Can I Have My Disorderly Persons Conviction Expunged?
If you have been arrested and convicted of a crime you probably know that having a criminal record can haunt you forever. You may find it hard to apply for a job, for an education, housing, and even loans. Fortunately, there are ways that you can clear your criminal history and make your life a little easier. New Jersey allows a person who has not been involved in criminal activity for an extended amount of time erase or expunge their New Jersey criminal record. You may have been arrested and charged with a disorderly persons charge and now find that a minor lapse of judgment is haunting you from pursuing your goals.
Your best bet is to hire an experienced New Jersey record expungement attorney to take a comprehensive look at your record and begin the process of getting past arrests, charges and convictions expunged. Lombardo Law Offices will provide a free consultation to determine if you are eligible for an expungement of your New Jersey criminal record.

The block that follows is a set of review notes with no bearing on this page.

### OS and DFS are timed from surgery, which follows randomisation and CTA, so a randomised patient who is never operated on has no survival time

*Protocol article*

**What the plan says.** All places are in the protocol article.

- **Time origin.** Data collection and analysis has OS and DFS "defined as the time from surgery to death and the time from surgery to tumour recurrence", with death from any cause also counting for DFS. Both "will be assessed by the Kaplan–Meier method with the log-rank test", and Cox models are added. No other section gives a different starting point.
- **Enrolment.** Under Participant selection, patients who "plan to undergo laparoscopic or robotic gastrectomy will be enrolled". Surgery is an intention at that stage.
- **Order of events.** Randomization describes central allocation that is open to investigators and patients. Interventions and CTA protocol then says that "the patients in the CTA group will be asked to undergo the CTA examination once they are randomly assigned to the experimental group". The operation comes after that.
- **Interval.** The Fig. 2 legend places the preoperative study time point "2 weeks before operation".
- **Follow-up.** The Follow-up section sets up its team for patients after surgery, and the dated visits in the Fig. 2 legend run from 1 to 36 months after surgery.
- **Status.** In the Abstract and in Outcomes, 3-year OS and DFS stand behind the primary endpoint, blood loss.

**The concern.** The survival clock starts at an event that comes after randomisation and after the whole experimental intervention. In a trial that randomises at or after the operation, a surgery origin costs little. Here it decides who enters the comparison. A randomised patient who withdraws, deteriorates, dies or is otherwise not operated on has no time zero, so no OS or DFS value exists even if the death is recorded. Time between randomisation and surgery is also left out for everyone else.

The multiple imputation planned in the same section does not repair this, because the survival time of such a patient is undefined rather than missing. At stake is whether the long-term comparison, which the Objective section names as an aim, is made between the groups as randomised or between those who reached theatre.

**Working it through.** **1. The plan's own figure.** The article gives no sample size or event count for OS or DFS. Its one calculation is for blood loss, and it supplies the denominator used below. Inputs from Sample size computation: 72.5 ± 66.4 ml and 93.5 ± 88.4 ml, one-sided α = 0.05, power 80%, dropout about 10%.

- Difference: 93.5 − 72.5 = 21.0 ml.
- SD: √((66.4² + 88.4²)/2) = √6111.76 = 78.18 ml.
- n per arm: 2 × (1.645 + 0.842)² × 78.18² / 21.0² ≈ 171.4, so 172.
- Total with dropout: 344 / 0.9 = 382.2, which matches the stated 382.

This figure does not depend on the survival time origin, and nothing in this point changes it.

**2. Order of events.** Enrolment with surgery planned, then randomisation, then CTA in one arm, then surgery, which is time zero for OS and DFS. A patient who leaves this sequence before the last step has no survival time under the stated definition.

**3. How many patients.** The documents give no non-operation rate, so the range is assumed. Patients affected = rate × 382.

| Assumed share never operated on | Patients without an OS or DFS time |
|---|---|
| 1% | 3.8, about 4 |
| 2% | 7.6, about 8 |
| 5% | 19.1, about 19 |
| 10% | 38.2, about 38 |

The criminal defense lawyers at the Lombardo Law Offices have successfully handled expungement of criminal records across New Jersey.
What Records Can be Expunged?
The law carefully defines who is eligible to expunge a criminal record. You should review the current applicable provisions of N.J.S.A 2C:52-1 through N.J.S.A. 2C:52-32 to determine if you are eligible. An eligible person must prepare and file a Petition for Expungement. The Petition for Expungement must be filed in the Superior Court in the county where the arrest or prosecution took place. A judge then decides whether a person should be granted an Expungement Order. Perhaps the best place to begin your expungement process is actually to discuss what records cannot be expunged. The following crimes cannot be expunged from your criminal record in New Jersey.
The following convictions that cannot be expunged:
- Criminal homicide
- Human trafficking
- Luring or enticing
- Aggravated sexual assault
- Aggravated criminal sexual contact